Our odd, collective affinity towards airports is just one piece of evidence in our shared experience. Many of us, too used to moving, are attracted to non-places, the limbos, the area in which we await a move, or vehicles.

The geographically ambiguous areas (perhaps an embassy, the U.S. military base, the compounds, etc.). It kind of reminds us of ourselves.

We like the time it takes to arrive somewhere. It gives us time to mentally prepare. It gives us time to really say goodbye.

We actively search for that calm before the storm and especially the calm after it, too.

The airport houses all of the elements mentioned above. And this is where our hearts are most comfortable.

3. My TCI friends and I have frequently imagined out loud what it would feel like to live at an airport. Of course, we don’t mean in the way Viktor had to, stranded without a visa, in Spielberg’s “The Terminal.” We mean, living there voluntarily. What would it be like? My favorite essayist, Alain de Botton, must have wondered the same, for he authored A Week at the Airport. First sentence in, I suspected that de Botton might also be of third culture. I was not wrong. A bit of Googling revealed that he, too, was raised in a culture outside of his parents’ for a significant portion of his childhood. It was no wonder, then, that I wholeheartedly felt every line written by de Botton regarding his “peculiar” obsession with the airport: “While punctuality lies at the heart of what we typically understand by a good trip, I have often longed for my plane to be delayed — so that I might be forced to spend a bit more time at the airport. I have rarely shared this aspiration with other people, but in private I hoped for a hydraulic leak from the undercarriage or a tempest off the Bay of Biscay, a bank of fog in Malpensa or a wildcat strike in the control tower in Malaga (famed in the industry as much for its hot-headed labour relations as for its even-handed command of much of western Mediterranean airspace).” [page 10] Though de Botton is much more creative, I have similarly concocted scenarios in which I’d earn a few extra hours or perhaps an overnight stay at the airport: a benign rainstorm that would nonetheless disqualify a takeoff, a VIP passenger’s unforeseen delay in arrival (I’ve witnessed this happen once as I walked past a distraught stewardess walking in and out of duty-free shops yelling the guest’s name that was written on the white board labeled “VIP” in her hands), and a snowstorm at my destination airport which would conveniently prevent our landing (and thus, departure). Most recently, after numerous United Airlines’ scandals, an overbooked plane has made my list (of course, though, I would never want my plane to be delayed by any airline violently dragging an innocent old man off the plane). Unfortunately, my planes were hardly ever delayed for more than an hour or two and my wish went unanswered. My only window into the reality of an extended stay at an airport was de Botton’s account.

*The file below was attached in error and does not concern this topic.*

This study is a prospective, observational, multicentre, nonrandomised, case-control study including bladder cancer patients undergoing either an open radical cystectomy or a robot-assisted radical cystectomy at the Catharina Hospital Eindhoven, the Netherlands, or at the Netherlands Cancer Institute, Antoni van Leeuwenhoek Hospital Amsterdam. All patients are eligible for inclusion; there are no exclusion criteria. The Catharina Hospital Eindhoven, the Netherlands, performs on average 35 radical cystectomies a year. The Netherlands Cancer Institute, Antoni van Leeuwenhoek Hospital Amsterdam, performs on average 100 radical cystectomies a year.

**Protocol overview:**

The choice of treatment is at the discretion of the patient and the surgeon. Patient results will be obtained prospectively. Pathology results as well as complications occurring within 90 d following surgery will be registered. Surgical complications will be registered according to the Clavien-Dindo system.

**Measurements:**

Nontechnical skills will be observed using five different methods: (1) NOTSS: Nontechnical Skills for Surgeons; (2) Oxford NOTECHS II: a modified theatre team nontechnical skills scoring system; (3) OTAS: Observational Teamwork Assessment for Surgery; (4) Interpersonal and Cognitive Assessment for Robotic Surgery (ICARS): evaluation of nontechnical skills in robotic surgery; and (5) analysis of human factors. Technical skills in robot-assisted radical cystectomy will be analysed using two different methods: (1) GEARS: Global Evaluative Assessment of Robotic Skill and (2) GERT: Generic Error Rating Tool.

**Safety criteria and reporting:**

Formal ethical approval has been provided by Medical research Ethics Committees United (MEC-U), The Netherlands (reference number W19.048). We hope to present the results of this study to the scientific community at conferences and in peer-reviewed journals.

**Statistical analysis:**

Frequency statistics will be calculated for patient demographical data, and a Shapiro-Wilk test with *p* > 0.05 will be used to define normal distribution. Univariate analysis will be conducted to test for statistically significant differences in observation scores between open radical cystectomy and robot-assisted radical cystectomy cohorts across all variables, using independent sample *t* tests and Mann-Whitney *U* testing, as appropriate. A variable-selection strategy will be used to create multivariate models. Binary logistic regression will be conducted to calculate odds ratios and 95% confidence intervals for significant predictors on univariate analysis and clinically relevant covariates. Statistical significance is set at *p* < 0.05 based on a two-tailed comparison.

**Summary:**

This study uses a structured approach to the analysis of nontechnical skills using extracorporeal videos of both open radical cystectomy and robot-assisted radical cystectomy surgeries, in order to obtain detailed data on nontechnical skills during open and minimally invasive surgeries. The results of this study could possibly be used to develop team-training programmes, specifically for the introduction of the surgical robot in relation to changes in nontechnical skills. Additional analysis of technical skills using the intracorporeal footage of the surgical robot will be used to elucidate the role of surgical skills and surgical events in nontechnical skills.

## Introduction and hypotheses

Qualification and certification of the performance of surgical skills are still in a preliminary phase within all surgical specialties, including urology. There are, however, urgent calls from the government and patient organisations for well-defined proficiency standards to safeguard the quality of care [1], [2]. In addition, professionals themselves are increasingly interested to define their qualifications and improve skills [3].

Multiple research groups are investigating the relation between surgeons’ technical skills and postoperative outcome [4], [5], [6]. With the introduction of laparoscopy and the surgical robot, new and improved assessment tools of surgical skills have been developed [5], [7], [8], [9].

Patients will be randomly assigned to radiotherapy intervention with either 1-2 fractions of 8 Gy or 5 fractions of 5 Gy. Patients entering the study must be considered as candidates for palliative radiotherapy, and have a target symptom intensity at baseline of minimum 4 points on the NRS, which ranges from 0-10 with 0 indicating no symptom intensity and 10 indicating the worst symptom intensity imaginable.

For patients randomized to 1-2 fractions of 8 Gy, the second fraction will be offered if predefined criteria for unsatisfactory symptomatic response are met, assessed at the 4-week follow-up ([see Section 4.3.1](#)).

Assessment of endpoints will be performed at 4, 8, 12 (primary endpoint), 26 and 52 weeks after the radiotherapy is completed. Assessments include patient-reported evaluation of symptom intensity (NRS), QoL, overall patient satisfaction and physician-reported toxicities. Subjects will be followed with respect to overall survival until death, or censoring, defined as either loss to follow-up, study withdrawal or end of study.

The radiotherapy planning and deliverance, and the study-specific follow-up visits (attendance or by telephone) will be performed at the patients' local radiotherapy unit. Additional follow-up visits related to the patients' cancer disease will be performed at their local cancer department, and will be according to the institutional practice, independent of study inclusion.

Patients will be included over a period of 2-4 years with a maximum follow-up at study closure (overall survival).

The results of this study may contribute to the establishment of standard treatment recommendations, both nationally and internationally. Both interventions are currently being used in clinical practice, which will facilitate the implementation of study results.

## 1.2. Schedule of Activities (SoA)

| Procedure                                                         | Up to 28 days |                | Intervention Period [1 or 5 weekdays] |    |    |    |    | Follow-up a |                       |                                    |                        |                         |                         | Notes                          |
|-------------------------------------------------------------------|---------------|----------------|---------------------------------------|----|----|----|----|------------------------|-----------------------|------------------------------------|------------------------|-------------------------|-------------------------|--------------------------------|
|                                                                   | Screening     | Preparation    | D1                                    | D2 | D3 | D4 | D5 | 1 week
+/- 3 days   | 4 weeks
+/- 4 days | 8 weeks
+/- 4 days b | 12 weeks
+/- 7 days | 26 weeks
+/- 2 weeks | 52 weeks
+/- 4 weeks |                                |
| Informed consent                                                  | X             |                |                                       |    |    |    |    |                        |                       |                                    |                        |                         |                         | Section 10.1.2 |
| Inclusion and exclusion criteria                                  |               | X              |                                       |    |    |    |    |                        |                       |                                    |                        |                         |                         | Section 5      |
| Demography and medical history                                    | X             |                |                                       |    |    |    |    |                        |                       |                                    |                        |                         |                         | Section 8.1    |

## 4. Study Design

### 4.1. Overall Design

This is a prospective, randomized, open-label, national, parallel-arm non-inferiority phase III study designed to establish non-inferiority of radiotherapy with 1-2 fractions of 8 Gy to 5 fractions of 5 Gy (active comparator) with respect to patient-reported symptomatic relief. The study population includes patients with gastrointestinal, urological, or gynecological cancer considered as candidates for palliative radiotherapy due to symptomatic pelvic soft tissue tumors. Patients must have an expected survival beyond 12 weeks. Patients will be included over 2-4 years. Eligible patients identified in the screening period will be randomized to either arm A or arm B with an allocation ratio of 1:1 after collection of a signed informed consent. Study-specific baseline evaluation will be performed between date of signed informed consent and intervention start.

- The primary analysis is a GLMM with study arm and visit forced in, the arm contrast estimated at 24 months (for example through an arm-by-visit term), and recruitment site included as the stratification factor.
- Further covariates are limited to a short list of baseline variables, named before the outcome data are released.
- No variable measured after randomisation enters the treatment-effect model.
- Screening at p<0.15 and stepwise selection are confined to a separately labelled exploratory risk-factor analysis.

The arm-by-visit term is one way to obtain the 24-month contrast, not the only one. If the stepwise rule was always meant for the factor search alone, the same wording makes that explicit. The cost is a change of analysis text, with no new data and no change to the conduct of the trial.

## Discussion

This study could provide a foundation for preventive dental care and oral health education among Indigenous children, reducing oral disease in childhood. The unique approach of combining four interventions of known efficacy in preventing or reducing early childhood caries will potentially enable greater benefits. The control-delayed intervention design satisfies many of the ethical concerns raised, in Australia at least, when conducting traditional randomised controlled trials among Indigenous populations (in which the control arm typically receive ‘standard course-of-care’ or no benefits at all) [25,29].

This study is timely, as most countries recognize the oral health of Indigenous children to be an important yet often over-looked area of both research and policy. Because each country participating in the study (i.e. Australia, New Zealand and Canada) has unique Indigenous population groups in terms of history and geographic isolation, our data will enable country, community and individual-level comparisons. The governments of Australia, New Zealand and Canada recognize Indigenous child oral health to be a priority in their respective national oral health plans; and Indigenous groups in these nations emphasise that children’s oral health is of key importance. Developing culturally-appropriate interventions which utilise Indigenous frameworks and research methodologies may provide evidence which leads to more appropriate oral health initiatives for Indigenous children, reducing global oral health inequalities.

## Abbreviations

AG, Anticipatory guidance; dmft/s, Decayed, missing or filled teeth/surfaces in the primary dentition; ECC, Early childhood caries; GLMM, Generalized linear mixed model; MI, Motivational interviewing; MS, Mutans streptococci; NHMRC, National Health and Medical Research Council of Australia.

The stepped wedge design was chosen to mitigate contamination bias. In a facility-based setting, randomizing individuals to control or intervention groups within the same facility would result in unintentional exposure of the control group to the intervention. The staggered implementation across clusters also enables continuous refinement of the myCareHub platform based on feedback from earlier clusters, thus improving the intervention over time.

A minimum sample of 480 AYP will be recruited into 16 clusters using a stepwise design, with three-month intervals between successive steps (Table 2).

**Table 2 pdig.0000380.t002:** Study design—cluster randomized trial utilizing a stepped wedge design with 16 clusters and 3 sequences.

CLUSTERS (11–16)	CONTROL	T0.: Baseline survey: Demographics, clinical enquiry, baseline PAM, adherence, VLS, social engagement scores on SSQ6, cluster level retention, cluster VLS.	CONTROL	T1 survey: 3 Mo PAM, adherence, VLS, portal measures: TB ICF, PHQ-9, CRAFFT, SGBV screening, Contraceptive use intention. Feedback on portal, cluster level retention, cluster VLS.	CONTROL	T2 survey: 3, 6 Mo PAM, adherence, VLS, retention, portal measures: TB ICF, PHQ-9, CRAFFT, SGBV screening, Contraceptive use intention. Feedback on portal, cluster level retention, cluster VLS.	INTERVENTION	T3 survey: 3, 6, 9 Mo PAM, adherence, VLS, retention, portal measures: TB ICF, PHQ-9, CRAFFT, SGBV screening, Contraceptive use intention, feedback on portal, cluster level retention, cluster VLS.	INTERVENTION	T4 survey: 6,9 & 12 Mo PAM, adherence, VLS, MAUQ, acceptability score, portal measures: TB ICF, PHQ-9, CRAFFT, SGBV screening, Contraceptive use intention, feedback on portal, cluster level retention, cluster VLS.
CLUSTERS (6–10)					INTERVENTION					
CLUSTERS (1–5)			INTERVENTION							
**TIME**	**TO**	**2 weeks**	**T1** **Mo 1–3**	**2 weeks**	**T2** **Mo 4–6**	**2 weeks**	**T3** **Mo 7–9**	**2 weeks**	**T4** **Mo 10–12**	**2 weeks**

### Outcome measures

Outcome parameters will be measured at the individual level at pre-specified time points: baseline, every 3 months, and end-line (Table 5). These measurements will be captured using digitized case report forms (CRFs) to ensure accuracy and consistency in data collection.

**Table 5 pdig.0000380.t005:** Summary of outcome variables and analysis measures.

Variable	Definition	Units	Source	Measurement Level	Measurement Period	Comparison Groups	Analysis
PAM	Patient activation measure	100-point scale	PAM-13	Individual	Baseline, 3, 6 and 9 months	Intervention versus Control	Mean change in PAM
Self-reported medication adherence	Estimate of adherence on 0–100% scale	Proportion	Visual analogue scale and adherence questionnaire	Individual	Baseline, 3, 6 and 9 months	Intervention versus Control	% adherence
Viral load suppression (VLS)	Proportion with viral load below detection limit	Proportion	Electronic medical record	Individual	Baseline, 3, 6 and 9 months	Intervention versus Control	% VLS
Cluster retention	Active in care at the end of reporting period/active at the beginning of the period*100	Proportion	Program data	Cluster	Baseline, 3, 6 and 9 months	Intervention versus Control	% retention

In any event, the author’s detailing of his week at the airport did the opposite of subjugating my curiosity. As soon as I finished reading, I suddenly felt the need to go and see for myself — to experience living at home. Exploration of the most underrated destination in the world seemed an adventure I did not want to miss out on. The only thing stopping me was funding. Alain de Botton was paid to live at and write about the London Heathrow Airport by the airport company itself. Young and dauntless, I called the Incheon Airport to see if they would do something like that for me. Answer was an unsurprising, “no.” Months passed and the project naturally moved into a file cabinet in the corner of my mind. Then, miraculously, in the spring of my freshman year at Claremont McKenna College, I was awarded a grant from the writing department to pursue this project. “I ran out of reasons not to accept the airport’s unusual offer to spend a little more time on its premises,” writes Alain de Botton. Unlike him, I now had all the reasons to go.